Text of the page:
Stomach polyps — also called gastric polyps — are masses of cells that form on the lining inside your stomach. These polyps are rare and usually don't cause any signs or symptoms.

Stomach, pyloric valve and upper part of small intestine, called the duodenum

Stomach and pyloric valve

Your stomach is a muscular sac about the size of a small melon that expands when you eat or drink. It holds as much as a gallon (3.8 liters) of food or liquid. Once your stomach breaks down the food, strong muscular contractions known as peristaltic waves push the food toward the pyloric valve. This valve leads to the upper portion of your small intestine, a segment known as the duodenum.

Stomach polyps are most often discovered when your health care provider is examining you for some other reason.

Most stomach polyps don't become cancerous. But certain types can increase your risk of stomach cancer. Depending on the type of stomach polyp you have, treatment might involve removing the polyp or monitoring it for changes.


Stomach polyps usually don't cause symptoms.

But as a stomach polyp enlarges, open sores called ulcers can develop on its surface. Rarely, the polyp can block the opening between your stomach and your small intestine.

Symptoms include:

  • Pain or tenderness when you press your stomach
  • Nausea
  • Blood in your stool
  • Anemia

When to see a doctor

See your health care provider if you have ongoing blood in your stool or other symptoms of stomach polyps.


Stomach polyps form in response to damage to your stomach lining. The most common causes of stomach polyps are:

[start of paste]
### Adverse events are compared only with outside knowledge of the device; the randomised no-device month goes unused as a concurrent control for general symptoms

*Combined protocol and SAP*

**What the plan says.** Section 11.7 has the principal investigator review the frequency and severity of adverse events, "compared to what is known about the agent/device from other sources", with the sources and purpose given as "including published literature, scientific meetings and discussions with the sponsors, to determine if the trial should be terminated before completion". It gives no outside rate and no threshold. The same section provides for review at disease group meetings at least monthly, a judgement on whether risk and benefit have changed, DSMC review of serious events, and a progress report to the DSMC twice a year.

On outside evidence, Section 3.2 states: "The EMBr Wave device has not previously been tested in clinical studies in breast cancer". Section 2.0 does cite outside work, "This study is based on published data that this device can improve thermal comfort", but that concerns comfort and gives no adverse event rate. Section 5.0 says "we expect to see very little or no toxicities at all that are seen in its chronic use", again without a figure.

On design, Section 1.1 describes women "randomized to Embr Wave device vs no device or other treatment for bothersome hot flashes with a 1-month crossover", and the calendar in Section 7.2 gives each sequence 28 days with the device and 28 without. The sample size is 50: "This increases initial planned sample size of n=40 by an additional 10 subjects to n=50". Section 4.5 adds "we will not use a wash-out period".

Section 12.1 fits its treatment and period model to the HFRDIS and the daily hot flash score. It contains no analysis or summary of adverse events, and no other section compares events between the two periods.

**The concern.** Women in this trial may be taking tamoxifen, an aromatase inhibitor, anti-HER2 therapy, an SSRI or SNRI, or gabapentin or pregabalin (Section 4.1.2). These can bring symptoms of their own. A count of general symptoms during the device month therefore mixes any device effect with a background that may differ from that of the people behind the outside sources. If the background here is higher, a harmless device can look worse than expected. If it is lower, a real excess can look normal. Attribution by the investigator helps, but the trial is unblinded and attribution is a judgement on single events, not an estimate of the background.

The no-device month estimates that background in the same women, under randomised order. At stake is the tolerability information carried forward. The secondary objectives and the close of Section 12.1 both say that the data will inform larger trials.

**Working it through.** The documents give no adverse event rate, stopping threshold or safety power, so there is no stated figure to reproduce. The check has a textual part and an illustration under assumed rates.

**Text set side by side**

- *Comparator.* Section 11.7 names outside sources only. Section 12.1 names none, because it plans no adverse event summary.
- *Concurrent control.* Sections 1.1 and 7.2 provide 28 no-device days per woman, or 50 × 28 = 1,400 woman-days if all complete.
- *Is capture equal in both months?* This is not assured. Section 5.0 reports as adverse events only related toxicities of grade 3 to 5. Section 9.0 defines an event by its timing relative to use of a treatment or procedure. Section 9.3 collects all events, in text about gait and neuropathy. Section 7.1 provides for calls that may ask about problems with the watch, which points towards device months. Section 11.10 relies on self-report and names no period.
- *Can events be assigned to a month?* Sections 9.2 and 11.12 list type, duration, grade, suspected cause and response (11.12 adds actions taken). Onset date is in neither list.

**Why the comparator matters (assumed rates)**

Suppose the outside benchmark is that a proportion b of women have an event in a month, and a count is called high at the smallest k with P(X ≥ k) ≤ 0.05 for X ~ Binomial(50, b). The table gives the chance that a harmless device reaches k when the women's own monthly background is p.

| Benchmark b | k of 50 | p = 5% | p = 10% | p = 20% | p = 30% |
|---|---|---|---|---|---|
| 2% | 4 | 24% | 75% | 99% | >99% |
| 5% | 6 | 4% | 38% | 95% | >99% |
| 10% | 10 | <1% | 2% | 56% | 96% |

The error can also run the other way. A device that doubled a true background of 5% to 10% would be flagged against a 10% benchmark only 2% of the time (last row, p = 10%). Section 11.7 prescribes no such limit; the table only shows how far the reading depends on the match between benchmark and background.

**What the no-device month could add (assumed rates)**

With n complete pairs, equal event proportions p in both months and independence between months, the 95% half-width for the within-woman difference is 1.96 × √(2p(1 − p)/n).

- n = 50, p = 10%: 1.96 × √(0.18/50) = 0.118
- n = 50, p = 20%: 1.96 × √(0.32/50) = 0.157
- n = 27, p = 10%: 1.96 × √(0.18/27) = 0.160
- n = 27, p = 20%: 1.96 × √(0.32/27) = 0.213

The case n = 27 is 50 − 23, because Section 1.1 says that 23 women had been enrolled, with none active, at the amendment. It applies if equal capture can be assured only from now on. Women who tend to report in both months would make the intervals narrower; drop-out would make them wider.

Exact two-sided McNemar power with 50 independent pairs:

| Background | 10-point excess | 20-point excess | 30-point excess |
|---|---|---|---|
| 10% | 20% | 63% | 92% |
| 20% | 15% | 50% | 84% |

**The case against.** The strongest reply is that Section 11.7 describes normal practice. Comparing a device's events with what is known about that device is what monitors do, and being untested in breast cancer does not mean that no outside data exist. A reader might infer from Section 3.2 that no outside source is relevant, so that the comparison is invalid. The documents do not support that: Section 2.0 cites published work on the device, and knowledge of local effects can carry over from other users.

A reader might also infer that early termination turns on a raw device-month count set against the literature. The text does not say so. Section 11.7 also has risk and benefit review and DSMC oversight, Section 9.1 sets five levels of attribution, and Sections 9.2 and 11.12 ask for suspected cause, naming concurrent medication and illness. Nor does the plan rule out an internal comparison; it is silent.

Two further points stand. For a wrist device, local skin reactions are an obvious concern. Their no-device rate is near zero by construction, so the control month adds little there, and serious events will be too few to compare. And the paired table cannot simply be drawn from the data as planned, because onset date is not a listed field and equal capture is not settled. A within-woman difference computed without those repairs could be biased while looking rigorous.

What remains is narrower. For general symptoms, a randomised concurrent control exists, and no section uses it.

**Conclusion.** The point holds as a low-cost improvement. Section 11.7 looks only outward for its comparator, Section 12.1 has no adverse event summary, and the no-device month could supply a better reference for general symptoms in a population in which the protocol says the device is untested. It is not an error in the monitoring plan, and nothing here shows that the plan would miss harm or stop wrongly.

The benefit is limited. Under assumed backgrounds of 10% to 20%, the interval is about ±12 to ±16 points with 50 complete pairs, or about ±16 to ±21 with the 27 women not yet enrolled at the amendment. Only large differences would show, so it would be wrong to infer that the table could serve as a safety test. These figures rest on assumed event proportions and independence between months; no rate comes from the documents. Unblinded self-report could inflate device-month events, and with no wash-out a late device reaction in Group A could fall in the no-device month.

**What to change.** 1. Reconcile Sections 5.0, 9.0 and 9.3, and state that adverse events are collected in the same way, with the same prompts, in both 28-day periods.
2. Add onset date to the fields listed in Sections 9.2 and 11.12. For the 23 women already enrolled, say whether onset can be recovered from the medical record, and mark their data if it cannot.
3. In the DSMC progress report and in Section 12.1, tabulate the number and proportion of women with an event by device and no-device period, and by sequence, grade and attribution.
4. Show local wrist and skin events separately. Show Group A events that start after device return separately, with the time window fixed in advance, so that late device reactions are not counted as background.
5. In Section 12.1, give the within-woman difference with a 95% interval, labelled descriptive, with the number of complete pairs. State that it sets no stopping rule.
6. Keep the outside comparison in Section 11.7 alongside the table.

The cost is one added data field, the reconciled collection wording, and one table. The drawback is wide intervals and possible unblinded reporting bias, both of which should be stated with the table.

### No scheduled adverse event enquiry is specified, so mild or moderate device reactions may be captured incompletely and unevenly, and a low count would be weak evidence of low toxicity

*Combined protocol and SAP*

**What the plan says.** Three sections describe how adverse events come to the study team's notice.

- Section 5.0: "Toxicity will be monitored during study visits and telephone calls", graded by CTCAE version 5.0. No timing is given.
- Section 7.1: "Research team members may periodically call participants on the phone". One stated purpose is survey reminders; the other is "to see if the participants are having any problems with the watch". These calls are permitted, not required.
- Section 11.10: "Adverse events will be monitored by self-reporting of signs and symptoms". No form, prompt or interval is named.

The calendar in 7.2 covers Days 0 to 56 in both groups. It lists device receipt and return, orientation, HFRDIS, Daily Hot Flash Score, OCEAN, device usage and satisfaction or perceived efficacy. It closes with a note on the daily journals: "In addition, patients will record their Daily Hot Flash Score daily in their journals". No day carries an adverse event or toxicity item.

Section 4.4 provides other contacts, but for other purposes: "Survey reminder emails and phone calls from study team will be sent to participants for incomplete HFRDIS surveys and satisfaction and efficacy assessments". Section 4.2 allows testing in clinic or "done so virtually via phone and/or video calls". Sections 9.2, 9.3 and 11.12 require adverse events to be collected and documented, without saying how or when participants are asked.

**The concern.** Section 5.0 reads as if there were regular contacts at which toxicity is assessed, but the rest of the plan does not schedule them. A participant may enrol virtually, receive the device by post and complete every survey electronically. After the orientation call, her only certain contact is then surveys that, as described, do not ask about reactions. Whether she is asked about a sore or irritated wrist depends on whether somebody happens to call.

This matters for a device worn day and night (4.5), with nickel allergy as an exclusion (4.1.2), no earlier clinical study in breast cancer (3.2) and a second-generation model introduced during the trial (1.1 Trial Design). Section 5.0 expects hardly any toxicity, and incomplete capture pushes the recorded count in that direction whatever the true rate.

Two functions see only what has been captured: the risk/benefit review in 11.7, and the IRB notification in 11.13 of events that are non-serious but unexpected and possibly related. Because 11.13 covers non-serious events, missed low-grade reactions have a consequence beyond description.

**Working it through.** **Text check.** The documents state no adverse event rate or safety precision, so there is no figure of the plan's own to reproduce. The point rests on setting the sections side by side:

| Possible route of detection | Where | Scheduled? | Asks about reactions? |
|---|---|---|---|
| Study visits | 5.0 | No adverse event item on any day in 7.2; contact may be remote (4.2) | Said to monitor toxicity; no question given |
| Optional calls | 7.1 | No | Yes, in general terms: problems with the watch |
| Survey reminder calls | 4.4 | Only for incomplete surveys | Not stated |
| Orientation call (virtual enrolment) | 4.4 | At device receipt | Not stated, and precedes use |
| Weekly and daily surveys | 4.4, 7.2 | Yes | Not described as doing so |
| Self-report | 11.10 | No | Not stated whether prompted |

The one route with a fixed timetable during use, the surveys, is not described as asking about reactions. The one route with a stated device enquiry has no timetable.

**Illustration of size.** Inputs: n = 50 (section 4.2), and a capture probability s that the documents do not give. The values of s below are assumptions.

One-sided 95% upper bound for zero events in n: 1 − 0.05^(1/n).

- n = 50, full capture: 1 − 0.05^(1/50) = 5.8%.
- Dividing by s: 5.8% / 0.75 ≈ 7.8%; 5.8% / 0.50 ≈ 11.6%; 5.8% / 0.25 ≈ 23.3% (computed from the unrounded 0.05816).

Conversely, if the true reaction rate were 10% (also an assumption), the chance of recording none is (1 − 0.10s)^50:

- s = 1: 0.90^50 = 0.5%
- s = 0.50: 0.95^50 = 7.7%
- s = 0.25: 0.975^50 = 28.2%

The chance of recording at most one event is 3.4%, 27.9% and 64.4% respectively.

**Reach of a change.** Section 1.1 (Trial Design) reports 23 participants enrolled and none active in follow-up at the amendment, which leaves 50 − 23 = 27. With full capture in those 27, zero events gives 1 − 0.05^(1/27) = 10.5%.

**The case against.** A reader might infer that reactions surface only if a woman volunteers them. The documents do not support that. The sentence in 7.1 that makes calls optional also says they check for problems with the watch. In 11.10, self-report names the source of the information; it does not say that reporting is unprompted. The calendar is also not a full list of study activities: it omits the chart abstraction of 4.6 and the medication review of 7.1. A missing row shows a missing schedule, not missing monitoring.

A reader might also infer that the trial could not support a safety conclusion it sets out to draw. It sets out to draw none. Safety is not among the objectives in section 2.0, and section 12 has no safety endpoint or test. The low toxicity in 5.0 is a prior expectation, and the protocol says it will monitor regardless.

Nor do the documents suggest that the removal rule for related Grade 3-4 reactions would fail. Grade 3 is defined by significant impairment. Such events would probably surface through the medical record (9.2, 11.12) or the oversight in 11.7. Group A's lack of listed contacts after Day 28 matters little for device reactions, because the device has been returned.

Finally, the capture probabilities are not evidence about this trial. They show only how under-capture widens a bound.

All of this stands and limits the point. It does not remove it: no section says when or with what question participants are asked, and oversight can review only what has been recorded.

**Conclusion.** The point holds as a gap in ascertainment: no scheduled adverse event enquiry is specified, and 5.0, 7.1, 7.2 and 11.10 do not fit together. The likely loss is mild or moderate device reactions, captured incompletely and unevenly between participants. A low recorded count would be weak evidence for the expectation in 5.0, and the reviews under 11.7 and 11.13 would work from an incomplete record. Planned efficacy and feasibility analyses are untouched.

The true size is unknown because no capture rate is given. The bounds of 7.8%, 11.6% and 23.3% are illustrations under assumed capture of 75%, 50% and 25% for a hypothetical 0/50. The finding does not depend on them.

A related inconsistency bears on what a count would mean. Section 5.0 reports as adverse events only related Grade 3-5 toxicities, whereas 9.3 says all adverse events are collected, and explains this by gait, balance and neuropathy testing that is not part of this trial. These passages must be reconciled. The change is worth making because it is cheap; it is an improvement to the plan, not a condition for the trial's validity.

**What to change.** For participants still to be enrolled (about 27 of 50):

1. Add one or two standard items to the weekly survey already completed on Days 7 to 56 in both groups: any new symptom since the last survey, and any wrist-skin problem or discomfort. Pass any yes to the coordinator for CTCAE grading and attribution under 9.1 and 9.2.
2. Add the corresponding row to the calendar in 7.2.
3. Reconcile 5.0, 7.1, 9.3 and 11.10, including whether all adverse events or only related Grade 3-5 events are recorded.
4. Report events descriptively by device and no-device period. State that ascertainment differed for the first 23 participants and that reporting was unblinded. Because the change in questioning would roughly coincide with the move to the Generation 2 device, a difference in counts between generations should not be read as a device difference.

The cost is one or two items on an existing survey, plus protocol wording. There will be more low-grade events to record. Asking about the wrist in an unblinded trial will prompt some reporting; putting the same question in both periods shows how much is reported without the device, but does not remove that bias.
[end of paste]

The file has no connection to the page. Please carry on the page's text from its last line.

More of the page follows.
• Long-lasting stomach inflammation. Also known as gastritis, this condition can cause the formation of hyperplastic polyps and adenomas. Hyperplastic polyps are unlikely to become cancerous, although those larger than about 2/5 inch (1 centimeter) carry a greater risk.

    Adenomas are the least common type of stomach polyp but the type most likely to become cancerous. For that reason, they are generally removed.

  • Familial adenomatous polyposis. This rare, inherited syndrome causes certain cells on the stomach's inner lining to form a type of polyp called fundic gland polyp. When associated with this syndrome, fundic gland polyps are removed because they can become cancerous. Familial adenomatous polyposis also can cause adenomas.
  • Regular use of certain stomach medications. Fundic gland polyps are common among people who regularly take proton pump inhibitors to reduce stomach acid. These polyps are generally small and aren't a cause for concern.

    A fundic gland polyp with a diameter larger than about 2/5 inch (1 centimeter) carries a small risk of cancer. Your health care provider might recommend stopping proton pump inhibitors or removing the polyp or both.

Risk factors

Factors that increase your chances of developing stomach polyps include:

  • Age. Stomach polyps are more common among people in midadulthood to late adulthood.
  • Bacterial stomach infection. Helicobacter pylori (H. pylori) bacteria are a common cause of the gastritis that contributes to hyperplastic polyps and adenomas.
  • Familial adenomatous polyposis. This rare, inherited syndrome increases the risk of colon cancer and other conditions, including stomach polyps.
  • Certain medicines. Long-term use of proton pump inhibitors has been linked to fundic gland polyps. These are medicines used to treat gastroesophageal reflux disease.

Oct 18, 2022

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  5. Nam SY, et al. Effect of Helicobacter pylori eradication on the regression of gastric polyps in National Cancer Screening Program. Korean Journal of Internal Medicine. 2018; doi:110.3904/kjim.2016.286.


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